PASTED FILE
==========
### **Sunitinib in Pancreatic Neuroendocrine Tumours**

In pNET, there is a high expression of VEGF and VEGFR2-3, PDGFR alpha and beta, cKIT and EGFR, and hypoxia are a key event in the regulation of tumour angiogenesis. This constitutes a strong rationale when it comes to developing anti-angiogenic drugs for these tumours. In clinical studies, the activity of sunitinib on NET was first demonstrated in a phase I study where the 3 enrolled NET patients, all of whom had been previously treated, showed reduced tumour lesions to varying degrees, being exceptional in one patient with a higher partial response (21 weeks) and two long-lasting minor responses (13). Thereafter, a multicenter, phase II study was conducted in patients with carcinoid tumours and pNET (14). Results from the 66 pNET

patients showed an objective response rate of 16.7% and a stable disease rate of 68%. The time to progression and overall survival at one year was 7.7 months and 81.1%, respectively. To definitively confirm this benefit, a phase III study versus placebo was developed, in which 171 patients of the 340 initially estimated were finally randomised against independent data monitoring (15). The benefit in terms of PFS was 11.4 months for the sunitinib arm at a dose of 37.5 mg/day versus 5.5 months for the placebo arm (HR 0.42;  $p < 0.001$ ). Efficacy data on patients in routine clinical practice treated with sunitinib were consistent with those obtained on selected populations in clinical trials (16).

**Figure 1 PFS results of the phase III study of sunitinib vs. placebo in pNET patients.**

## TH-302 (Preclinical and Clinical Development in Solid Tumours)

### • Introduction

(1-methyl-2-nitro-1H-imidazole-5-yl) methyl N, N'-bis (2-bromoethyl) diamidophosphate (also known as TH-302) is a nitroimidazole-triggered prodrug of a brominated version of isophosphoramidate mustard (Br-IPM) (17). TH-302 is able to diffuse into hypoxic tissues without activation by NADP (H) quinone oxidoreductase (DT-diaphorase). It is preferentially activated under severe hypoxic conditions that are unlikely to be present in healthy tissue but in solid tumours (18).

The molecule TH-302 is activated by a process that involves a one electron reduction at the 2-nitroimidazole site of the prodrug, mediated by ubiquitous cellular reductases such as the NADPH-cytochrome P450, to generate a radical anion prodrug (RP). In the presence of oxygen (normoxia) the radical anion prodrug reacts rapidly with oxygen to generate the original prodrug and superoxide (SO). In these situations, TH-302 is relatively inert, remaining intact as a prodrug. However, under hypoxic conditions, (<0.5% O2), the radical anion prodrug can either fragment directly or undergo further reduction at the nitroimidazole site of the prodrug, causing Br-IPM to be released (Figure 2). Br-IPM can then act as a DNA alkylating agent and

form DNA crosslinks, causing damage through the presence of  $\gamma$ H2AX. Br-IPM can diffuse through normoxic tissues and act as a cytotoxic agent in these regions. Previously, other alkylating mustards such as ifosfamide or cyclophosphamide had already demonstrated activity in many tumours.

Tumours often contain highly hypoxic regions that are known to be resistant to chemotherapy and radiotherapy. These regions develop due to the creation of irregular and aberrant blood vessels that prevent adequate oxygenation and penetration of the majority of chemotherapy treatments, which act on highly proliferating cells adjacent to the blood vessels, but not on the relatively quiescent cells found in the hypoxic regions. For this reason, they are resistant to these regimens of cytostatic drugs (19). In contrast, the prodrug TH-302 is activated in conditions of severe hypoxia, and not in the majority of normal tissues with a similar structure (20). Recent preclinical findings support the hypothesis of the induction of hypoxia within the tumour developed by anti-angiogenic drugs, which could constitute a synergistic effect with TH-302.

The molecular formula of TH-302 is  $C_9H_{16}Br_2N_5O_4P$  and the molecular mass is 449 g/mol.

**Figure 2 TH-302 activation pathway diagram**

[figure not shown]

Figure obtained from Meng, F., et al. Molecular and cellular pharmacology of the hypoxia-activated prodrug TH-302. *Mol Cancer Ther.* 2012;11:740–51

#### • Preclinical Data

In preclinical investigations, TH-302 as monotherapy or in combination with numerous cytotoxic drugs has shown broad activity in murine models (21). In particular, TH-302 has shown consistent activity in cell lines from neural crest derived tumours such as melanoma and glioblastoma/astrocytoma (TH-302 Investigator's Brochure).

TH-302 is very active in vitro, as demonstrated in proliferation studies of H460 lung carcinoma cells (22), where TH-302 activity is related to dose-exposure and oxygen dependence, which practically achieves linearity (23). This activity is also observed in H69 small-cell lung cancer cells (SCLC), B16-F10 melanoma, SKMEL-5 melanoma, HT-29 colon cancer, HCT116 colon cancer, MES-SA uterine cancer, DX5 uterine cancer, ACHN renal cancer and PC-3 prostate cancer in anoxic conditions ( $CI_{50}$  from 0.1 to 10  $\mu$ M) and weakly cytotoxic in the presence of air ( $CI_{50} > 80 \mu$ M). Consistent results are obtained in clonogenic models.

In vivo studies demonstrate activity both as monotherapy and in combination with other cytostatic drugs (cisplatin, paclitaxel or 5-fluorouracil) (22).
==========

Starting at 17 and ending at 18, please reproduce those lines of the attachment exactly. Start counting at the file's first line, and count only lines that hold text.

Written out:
TH-302 is very active in vitro, as demonstrated in proliferation studies of H460 lung carcinoma cells (22), where TH-302 activity is related to dose-exposure and oxygen dependence, which practically achieves linearity (23). This activity is also observed in H69 small-cell lung cancer cells (SCLC), B16-F10 melanoma, SKMEL-5 melanoma, HT-29 colon cancer, HCT116 colon cancer, MES-SA uterine cancer, DX5 uterine cancer, ACHN renal cancer and PC-3 prostate cancer in anoxic conditions ( $CI_{50}$  from 0.1 to 10  $\mu$ M) and weakly cytotoxic in the presence of air ( $CI_{50} > 80 \mu$ M). Consistent results are obtained in clonogenic models.

In vivo studies demonstrate activity both as monotherapy and in combination with other cytostatic drugs (cisplatin, paclitaxel or 5-fluorouracil) (22).